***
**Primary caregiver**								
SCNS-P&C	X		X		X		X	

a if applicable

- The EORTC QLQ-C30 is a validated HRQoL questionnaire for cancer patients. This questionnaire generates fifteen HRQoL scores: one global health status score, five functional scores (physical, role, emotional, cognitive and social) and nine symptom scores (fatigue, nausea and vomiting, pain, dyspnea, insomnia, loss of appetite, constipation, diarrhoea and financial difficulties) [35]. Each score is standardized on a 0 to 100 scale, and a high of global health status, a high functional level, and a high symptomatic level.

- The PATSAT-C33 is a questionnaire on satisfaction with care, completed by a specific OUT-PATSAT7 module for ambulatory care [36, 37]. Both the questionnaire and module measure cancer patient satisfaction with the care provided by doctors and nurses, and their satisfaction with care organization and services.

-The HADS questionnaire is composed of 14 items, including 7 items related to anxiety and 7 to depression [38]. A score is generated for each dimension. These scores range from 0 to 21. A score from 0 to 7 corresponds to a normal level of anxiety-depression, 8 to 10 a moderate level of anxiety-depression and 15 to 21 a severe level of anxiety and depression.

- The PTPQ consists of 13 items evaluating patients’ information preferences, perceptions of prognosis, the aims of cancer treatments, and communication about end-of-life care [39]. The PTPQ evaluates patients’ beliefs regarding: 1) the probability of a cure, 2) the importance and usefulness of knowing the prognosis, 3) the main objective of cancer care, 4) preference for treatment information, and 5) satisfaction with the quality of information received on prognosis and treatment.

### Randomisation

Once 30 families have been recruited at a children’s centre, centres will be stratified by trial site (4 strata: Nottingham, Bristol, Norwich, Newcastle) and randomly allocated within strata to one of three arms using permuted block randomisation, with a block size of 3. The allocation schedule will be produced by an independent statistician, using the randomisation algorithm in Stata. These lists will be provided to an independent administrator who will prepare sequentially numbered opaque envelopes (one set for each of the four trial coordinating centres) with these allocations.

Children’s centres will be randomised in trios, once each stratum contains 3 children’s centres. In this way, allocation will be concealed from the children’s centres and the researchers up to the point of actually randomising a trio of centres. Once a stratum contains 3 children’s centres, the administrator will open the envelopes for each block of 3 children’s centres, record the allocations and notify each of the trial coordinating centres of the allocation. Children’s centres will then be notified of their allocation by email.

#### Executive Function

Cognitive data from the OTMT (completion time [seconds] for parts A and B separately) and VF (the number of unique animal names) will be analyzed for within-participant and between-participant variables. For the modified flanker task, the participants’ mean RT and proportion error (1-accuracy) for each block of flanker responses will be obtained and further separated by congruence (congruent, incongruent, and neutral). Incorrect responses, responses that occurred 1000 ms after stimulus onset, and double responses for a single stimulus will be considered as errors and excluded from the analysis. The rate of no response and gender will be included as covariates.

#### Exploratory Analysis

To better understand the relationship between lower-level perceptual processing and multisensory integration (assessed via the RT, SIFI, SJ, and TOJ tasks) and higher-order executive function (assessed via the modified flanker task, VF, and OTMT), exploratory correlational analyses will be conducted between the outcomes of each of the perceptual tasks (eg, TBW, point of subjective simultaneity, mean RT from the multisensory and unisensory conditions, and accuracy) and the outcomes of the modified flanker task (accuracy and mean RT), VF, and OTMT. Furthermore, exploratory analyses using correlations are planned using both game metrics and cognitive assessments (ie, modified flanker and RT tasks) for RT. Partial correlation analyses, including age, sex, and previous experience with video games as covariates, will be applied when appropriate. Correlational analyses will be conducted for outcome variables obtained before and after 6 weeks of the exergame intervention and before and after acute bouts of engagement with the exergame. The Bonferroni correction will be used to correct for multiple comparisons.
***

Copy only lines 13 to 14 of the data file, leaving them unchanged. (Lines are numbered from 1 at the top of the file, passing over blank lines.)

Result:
#### Exploratory Analysis

To better understand the relationship between lower-level perceptual processing and multisensory integration (assessed via the RT, SIFI, SJ, and TOJ tasks) and higher-order executive function (assessed via the modified flanker task, VF, and OTMT), exploratory correlational analyses will be conducted between the outcomes of each of the perceptual tasks (eg, TBW, point of subjective simultaneity, mean RT from the multisensory and unisensory conditions, and accuracy) and the outcomes of the modified flanker task (accuracy and mean RT), VF, and OTMT. Furthermore, exploratory analyses using correlations are planned using both game metrics and cognitive assessments (ie, modified flanker and RT tasks) for RT. Partial correlation analyses, including age, sex, and previous experience with video games as covariates, will be applied when appropriate. Correlational analyses will be conducted for outcome variables obtained before and after 6 weeks of the exergame intervention and before and after acute bouts of engagement with the exergame. The Bonferroni correction will be used to correct for multiple comparisons.